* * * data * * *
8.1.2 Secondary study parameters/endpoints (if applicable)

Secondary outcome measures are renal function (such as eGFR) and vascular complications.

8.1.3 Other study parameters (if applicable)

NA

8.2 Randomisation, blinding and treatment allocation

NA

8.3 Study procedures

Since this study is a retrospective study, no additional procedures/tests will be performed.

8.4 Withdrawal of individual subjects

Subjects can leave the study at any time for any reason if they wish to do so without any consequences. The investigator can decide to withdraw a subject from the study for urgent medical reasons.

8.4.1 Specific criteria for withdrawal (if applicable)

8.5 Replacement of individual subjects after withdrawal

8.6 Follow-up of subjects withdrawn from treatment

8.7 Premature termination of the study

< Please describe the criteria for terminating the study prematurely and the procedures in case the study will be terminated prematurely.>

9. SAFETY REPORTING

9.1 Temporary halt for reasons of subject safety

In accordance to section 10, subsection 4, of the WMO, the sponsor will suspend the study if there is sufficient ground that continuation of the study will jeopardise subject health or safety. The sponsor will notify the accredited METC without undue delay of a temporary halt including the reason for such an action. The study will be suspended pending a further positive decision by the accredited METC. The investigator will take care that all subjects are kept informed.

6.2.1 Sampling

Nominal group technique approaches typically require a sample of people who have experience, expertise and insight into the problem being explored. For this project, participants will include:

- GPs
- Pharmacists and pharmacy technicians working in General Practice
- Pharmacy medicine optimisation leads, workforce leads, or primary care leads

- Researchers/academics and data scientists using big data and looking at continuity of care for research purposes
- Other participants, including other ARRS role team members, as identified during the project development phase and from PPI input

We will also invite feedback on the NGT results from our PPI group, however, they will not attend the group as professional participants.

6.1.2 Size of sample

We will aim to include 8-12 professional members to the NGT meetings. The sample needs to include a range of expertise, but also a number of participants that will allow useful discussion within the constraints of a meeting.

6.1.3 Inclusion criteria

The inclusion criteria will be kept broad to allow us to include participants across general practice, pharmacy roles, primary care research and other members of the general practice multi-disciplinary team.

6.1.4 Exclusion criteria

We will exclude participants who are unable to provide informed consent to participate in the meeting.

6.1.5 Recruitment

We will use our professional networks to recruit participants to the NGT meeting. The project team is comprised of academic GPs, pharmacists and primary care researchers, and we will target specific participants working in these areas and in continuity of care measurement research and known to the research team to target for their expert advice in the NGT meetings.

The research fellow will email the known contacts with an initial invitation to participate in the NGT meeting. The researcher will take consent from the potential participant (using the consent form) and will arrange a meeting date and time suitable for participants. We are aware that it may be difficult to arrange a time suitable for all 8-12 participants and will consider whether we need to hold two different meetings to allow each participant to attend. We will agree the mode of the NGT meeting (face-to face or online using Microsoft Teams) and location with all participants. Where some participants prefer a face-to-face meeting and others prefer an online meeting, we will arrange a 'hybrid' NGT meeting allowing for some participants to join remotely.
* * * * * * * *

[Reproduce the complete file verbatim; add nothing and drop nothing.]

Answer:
8.1.2 Secondary study parameters/endpoints (if applicable)

Secondary outcome measures are renal function (such as eGFR) and vascular complications.

8.1.3 Other study parameters (if applicable)

NA

8.2 Randomisation, blinding and treatment allocation

NA

8.3 Study procedures

Since this study is a retrospective study, no additional procedures/tests will be performed.

8.4 Withdrawal of individual subjects

Subjects can leave the study at any time for any reason if they wish to do so without any consequences. The investigator can decide to withdraw a subject from the study for urgent medical reasons.

8.4.1 Specific criteria for withdrawal (if applicable)

8.5 Replacement of individual subjects after withdrawal

8.6 Follow-up of subjects withdrawn from treatment

8.7 Premature termination of the study

< Please describe the criteria for terminating the study prematurely and the procedures in case the study will be terminated prematurely.>

9. SAFETY REPORTING

9.1 Temporary halt for reasons of subject safety

In accordance to section 10, subsection 4, of the WMO, the sponsor will suspend the study if there is sufficient ground that continuation of the study will jeopardise subject health or safety. The sponsor will notify the accredited METC without undue delay of a temporary halt including the reason for such an action. The study will be suspended pending a further positive decision by the accredited METC. The investigator will take care that all subjects are kept informed.

6.2.1 Sampling

Nominal group technique approaches typically require a sample of people who have experience, expertise and insight into the problem being explored. For this project, participants will include:

- GPs
- Pharmacists and pharmacy technicians working in General Practice
- Pharmacy medicine optimisation leads, workforce leads, or primary care leads

- Researchers/academics and data scientists using big data and looking at continuity of care for research purposes
- Other participants, including other ARRS role team members, as identified during the project development phase and from PPI input

We will also invite feedback on the NGT results from our PPI group, however, they will not attend the group as professional participants.

6.1.2 Size of sample

We will aim to include 8-12 professional members to the NGT meetings. The sample needs to include a range of expertise, but also a number of participants that will allow useful discussion within the constraints of a meeting.

6.1.3 Inclusion criteria

The inclusion criteria will be kept broad to allow us to include participants across general practice, pharmacy roles, primary care research and other members of the general practice multi-disciplinary team.

6.1.4 Exclusion criteria

We will exclude participants who are unable to provide informed consent to participate in the meeting.

6.1.5 Recruitment

We will use our professional networks to recruit participants to the NGT meeting. The project team is comprised of academic GPs, pharmacists and primary care researchers, and we will target specific participants working in these areas and in continuity of care measurement research and known to the research team to target for their expert advice in the NGT meetings.

The research fellow will email the known contacts with an initial invitation to participate in the NGT meeting. The researcher will take consent from the potential participant (using the consent form) and will arrange a meeting date and time suitable for participants. We are aware that it may be difficult to arrange a time suitable for all 8-12 participants and will consider whether we need to hold two different meetings to allow each participant to attend. We will agree the mode of the NGT meeting (face-to face or online using Microsoft Teams) and location with all participants. Where some participants prefer a face-to-face meeting and others prefer an online meeting, we will arrange a 'hybrid' NGT meeting allowing for some participants to join remotely.